Press Release from Staffordshire County Council


Press Release from Staffordshire County Council

Published 25 January 2019

Experimental traffic orders which could reduce HGV traffic movement along sections of a main rural road in Staffordshire are set to come into force next month.

Communities living along the A515 have expressed concerns about increased use of the road by HGVs, rather than using the A38 and A50 trunk roads.

Local parish councils and residents took these concerns to the Staffordshire Freight and Communities Forum – which is made of a range or organisations aiming to address issues related to HGV impact on communities. The forum investigated how their concerns could be addressed in a practical and achievable way.

The issues mainly affect the villages of Draycott in the Clay, Yoxall and Kings Bromley and the experimental order scheme will be community-driven.

Phase one of the experimental orders scheme will see left and right turn bans for HGVs will introduced at three junctions on the A515 on roads which lead to the A38.

These are the junctions with the B5016 in Yoxall, the A513 in Kings Bromley and the C0183 Wood End Lane north of Lichfield. Signs have been installed to inform drivers of the new orders and businesses from across the area have been informed. Regular traffic flow reviews will be carried out to assess the impact of the orders.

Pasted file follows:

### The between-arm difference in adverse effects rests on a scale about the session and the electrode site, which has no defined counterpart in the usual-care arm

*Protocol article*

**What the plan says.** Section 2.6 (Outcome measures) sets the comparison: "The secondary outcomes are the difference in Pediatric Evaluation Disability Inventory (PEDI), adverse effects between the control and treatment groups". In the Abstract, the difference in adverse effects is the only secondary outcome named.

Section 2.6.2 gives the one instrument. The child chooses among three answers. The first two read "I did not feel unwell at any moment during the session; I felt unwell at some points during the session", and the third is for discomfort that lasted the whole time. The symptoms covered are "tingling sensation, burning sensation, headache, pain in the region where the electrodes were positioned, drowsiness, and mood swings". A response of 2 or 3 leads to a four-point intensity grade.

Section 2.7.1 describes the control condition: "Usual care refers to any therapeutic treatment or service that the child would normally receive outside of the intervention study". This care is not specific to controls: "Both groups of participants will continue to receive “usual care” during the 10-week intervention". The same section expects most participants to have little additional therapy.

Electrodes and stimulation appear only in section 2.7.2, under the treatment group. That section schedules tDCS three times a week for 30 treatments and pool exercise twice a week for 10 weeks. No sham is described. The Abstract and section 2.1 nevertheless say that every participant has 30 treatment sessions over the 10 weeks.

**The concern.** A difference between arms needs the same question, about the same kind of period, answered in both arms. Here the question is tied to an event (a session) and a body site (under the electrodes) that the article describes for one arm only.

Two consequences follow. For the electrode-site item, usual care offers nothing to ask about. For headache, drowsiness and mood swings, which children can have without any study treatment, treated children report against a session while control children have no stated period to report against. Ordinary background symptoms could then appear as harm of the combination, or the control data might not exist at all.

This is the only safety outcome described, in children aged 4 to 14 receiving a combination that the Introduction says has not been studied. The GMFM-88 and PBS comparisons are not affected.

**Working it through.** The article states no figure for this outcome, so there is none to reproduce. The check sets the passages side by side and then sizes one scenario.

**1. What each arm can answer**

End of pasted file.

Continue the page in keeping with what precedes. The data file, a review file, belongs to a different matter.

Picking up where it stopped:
These will be experimental orders lasting for a temporary period of 18 months. They will come into force in late February.

Phase two will see local roads reclassified. The county council is making the case for Wood End Lane to be improved through the HS2 construction programme, after which it can be reclassified as an A or B road. The A513 and B5016 can then be reclassified to lower status roads so that weight restrictions could be applied.

On the A515 speed limit buffer zones and gateways are being introduced in Yoxall and Draycott-in-the-Clay.

Staffordshire County Council’s cabinet member for highways and transport Helen Fisher said: “We are pleased that the experimental traffic orders will finally come into force in February.

“We have worked closely with parish councils and other organisations through the freight forum to find practical and achievable ways to address some of the concerns raised by HGV traffic on the A515.

“It was important to everyone that we were able put forward measures that could be delivered promptly and with a relative ease. Experimental traffic orders do just that and mean that we can monitor their effectiveness during the temporary period. We can then make decisions on longer term measures or possible alternatives. If successful we can then look to reclassify some local roads to make the measures even more effective.

“It is also important to note that this is a community-led scheme and has been implemented in response to community concerns.

“We are confident these measures can make a difference and that we have managed to get to this stage as a result of our work with the parish councils and communities.”

The scheme is supported by the police who will carry out enforcement of the orders.